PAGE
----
Synopses & Reviews
The beloved author of Refuge
returns with a work that explodes and startles, illuminates and celebrates.
Terry Tempest Williams's mother told her: "I am leaving you all my journals, but you must promise me you won't look at them until after I'm gone."
Readers of Williams's iconic and unconventional memoir, Refuge, well remember that mother. She was one of a large Mormon clan in northern Utah who developed cancer as a result of the nuclear testing in nearby Nevada. It was a shock to Williams to discover that her mother had kept journals. But not as much of a shock as what she found when the time came to read them.
"They were exactly where she said they would be: three shelves of beautiful cloth-bound books...I opened the first journal. It was empty. I opened the second journal. It was empty. I opened the third. It too was empty....Shelf after shelf after shelf, all of my mother's journals were blank." What did Williams's mother mean by that? In fifty-four chapters that unfold like a series of yoga poses, each with its own logic and beauty, Williams creates a lyrical and caring meditation of the mystery of her mother's journals. When Women Were Birds is a kaleidoscope that keeps turning around the question "What does it mean to have a voice?"
"Williams, the sensitive author of Refuge, is shocked to discover her deceased mother's unwritten memoirs — shelves worth of blank pages. Under such unpromising circumstances commences a kaleidoscopic celebration and palimpsest — all metaphorical cliches but apt — on finding a voice and woman's identity beyond the silenced, selfless existence informed by children and a husband — even a family brimming with love. The empty pages of a journal manifest a hermeneutics of suspicion: the white upon which to project a lifelong journey of self-discovery. In 54 meditations (one for each year of her mother's life, and of Williams's life to date), we learn about an unusual (patriarchal) Mormon background and an upbringing that included a season of homeschooling in Hawaii, encounters with a husband-and-wife team of John Bircher's while teaching high school biology , a job at the Museum of Natural History in New York City, and the meeting of her future mate over a discussion of books and birds. Among deep influences are Nobel Peace Prize-winner and environmentalist Wangari Maathai; Helene Cixous; Clarice Lispector; the secret-women's language of China...and the soaring operas of Richard Strauss. 'If a man knew what a woman never forgets, he would love her differently,' Williams declares in her bighearted, deliberative hymn: old themes newly warbled. Agent: Carl Brandt, Brandt & Hochman Literary Agents." Publishers Weekly (Starred Review) Copyright PWxyz, LLC. All rights reserved.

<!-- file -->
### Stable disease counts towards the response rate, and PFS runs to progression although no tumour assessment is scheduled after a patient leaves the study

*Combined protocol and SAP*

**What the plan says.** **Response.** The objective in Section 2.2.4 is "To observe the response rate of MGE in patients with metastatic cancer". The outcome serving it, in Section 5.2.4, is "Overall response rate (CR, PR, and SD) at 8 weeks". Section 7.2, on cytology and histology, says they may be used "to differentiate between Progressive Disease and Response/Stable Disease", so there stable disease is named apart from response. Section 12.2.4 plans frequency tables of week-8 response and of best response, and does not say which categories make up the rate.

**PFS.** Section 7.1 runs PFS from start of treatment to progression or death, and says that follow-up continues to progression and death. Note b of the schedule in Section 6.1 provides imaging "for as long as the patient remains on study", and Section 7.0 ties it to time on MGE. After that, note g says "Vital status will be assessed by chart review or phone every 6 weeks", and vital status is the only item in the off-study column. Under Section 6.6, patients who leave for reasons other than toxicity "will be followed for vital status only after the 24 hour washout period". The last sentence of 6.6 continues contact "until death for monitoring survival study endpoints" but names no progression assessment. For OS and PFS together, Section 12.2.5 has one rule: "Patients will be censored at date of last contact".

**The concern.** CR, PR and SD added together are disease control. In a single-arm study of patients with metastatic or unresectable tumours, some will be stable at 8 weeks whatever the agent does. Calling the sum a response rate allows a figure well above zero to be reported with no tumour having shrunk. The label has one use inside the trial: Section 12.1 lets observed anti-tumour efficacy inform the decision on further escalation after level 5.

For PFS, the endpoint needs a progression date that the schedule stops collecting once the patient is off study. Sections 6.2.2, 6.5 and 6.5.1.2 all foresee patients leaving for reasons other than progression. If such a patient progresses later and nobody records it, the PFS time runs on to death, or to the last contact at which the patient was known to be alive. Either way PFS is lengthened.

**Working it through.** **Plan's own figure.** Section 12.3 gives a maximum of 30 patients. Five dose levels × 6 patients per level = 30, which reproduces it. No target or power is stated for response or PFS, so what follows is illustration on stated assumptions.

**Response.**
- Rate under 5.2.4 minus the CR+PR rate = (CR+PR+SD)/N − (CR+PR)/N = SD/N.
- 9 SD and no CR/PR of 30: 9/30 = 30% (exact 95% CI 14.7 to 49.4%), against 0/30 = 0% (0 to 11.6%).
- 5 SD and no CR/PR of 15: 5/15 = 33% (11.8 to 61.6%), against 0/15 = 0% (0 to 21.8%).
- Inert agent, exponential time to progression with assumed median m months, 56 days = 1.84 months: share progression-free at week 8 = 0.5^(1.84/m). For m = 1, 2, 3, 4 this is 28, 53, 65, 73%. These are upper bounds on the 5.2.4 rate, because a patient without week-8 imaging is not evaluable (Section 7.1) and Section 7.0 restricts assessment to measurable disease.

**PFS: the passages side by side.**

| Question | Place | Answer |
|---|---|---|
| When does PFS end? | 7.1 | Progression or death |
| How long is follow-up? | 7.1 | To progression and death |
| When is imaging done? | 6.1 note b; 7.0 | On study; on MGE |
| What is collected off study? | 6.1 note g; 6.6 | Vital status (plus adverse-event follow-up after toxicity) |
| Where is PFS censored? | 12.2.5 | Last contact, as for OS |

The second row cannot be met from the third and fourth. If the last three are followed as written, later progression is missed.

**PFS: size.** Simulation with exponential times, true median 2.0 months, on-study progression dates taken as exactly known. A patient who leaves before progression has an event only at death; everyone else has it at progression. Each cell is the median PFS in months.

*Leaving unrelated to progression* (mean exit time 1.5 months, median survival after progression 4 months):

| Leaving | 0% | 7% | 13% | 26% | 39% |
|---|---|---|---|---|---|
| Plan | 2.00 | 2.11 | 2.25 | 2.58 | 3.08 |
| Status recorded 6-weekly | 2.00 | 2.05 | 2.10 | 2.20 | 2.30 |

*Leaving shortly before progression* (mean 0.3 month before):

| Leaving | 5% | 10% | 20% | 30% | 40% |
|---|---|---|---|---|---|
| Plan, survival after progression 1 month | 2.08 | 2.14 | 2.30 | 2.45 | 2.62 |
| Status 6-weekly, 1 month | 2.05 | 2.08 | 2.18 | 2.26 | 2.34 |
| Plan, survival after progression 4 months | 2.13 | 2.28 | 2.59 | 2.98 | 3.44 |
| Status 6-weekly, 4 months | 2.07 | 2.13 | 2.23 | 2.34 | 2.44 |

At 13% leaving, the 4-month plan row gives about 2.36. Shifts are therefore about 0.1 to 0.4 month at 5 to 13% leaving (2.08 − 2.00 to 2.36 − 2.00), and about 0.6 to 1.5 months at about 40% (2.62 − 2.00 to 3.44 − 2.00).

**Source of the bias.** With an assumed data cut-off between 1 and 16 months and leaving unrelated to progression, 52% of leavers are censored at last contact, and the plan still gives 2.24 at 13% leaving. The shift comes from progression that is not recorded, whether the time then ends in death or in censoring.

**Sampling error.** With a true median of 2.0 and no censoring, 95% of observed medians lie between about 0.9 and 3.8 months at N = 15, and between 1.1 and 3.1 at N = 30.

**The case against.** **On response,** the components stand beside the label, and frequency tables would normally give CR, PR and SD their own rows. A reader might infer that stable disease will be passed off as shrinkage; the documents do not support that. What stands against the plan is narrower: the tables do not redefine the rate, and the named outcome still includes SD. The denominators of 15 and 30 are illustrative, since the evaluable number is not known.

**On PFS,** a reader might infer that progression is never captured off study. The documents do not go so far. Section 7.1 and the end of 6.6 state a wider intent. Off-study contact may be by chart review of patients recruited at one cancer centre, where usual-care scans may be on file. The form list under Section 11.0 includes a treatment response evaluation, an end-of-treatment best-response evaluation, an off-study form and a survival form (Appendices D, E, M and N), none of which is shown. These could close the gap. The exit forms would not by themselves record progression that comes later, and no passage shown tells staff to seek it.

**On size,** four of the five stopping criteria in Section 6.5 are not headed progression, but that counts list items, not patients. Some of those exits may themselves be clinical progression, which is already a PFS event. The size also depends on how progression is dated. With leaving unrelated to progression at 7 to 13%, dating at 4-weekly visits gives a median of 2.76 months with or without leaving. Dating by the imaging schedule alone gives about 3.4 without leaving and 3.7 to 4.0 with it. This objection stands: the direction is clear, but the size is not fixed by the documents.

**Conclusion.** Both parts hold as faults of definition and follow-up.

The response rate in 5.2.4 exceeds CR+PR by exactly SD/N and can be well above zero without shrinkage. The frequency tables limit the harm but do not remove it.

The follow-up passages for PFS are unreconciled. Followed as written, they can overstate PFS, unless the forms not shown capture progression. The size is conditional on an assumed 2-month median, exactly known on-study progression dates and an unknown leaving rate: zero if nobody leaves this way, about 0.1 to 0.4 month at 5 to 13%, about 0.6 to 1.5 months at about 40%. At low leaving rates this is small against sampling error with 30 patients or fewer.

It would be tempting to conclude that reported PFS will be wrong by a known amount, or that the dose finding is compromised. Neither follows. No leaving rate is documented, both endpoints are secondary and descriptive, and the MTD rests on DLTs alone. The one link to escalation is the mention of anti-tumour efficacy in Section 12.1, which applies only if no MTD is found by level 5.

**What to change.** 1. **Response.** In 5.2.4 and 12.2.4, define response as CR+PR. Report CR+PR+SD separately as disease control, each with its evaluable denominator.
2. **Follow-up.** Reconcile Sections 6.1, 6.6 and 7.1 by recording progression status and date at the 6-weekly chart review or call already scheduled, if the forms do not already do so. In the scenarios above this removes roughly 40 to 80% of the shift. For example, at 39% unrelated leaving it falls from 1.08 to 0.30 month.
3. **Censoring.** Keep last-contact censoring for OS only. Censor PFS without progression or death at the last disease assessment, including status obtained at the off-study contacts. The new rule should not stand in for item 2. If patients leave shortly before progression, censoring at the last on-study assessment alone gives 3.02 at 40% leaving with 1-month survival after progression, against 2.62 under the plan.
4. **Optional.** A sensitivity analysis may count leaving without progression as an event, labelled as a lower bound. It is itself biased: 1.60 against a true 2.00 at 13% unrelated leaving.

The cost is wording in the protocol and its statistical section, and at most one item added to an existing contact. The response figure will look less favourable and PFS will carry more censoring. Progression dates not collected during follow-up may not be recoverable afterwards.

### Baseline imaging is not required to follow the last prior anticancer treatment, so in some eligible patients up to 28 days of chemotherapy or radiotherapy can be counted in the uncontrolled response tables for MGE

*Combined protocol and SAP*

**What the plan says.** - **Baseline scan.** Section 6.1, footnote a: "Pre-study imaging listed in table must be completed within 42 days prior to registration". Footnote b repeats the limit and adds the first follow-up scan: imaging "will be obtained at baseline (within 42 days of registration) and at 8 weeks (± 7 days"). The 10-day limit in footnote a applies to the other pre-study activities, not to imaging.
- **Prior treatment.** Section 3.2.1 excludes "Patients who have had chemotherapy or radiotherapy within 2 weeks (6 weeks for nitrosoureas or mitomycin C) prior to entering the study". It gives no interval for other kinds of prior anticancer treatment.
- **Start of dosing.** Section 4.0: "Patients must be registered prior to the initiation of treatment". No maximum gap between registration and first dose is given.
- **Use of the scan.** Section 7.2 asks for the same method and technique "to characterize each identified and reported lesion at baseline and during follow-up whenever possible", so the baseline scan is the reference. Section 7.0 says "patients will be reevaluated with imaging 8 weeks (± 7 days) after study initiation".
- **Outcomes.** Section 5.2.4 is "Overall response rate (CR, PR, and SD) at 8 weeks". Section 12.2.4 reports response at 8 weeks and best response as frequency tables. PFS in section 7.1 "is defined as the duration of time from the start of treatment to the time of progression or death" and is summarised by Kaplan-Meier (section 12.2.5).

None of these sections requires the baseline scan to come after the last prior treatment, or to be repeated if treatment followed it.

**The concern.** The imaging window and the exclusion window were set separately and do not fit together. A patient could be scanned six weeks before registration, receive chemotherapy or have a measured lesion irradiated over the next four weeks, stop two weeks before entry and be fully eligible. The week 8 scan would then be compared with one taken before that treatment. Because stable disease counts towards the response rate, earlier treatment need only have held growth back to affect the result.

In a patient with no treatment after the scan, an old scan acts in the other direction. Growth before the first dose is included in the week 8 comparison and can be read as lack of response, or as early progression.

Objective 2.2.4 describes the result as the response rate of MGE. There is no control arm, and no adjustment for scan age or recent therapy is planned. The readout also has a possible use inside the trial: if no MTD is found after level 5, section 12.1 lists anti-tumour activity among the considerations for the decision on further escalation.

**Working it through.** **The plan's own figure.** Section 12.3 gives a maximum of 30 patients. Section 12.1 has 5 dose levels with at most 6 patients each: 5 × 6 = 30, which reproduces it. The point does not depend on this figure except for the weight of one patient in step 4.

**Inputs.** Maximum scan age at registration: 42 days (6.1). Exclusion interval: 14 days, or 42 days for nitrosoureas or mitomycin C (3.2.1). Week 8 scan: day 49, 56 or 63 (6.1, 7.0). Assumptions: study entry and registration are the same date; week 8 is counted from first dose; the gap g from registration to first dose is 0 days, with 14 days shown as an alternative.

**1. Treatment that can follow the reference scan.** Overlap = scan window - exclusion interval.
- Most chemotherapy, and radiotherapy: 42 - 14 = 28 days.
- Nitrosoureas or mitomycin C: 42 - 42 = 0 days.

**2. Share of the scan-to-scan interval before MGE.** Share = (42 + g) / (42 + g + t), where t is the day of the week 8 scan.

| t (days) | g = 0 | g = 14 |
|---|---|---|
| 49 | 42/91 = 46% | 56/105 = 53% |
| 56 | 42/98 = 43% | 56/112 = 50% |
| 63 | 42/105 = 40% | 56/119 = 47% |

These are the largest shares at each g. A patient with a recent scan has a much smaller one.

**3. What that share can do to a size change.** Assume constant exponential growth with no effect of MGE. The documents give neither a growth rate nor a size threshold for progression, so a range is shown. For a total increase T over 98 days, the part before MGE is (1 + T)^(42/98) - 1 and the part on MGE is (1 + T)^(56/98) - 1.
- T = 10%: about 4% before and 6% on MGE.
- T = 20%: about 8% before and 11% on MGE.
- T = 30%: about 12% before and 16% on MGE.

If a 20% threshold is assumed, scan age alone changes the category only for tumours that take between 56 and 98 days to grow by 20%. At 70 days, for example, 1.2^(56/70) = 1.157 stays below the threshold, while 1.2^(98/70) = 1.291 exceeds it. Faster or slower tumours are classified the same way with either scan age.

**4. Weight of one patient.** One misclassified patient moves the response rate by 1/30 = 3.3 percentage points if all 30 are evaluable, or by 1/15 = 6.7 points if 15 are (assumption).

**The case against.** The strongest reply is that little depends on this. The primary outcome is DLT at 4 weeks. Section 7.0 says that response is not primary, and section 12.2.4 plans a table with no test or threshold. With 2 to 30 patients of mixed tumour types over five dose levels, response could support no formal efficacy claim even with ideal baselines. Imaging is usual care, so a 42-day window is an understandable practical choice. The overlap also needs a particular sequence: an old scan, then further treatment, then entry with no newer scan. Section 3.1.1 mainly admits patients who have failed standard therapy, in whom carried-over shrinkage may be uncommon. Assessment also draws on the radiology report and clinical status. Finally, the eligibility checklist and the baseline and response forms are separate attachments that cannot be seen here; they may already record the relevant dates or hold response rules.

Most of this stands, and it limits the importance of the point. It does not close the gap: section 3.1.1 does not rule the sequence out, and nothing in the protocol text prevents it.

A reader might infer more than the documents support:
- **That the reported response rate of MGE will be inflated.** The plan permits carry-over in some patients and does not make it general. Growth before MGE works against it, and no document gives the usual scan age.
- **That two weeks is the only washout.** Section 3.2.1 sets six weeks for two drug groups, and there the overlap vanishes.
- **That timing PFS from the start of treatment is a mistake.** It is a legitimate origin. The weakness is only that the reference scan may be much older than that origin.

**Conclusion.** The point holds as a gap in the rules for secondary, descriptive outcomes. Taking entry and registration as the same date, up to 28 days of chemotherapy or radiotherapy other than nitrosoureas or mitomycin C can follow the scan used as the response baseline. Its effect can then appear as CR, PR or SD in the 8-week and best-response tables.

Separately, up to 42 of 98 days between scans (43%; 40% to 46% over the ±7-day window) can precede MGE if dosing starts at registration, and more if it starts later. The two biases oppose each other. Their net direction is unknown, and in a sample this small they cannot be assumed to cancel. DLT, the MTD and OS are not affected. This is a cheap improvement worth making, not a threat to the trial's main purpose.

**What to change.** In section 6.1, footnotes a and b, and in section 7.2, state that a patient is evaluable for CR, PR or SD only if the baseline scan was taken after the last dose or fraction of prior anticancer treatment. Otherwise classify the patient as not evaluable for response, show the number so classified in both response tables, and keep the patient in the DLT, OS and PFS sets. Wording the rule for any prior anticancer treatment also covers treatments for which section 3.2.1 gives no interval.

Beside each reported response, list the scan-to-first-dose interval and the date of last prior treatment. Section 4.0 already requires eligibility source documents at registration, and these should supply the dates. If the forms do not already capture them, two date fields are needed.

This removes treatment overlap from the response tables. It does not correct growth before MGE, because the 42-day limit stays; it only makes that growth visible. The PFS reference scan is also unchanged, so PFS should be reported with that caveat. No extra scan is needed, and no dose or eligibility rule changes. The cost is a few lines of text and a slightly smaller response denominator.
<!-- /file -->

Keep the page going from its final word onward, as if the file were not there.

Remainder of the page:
"The writing of Terry Tempest Williams is brilliant, meditative, and full of surprises, wisdom, and wonder. She's one of those writers who changes people's lives by encouraging attention and a slow, patient awakening." Anne Lamott, author of Imperfect Birds
"Much more than a brave and luminous memoir, When Women Were Birds is a set of blueprints for building one of Americas most impassioned and audacious writers, as well as a transcript of the moment when she stepped determinedly into the full power of her own voice. In Terry's magical equation, rage + confusion + grief + accountability = love. At some point I realized I was reading every page twice trying to memorize each insight, each bit of hard-won wisdom. Then I realized I could keep it on my bedside table and read it every night." Pam Houston, author of Contents May Have Shifted
"Somehow, miraculously, Terry Tempest Williams has done it again: written a book that no one else could have, that tells the truth about our lives. If you want to understand how a writer finds her voice, read this gorgeous book." Sue Halpern, author of Can't Remember What I Forgot
"When Women Were Birds is a wise and beautiful and intelligent book, written for the women, men, and children of our times. It vibrates with the earned honesty of a great soul. It is a gift, passed on to readers with the same spirit of love and generosity with which it was first given to the author by her mother. A remarkable journey, a remarkable story." Rick Bass, author of The Wild Marsh
About the Author
Terry Tempest Williams is the award-winning author of fourteen books, including Leap, An Unspoken Hunger, Refuge, and, most recently, Finding Beauty in a Broken World. She divides her time between Castle Valley, Utah, and Moose, Wyoming.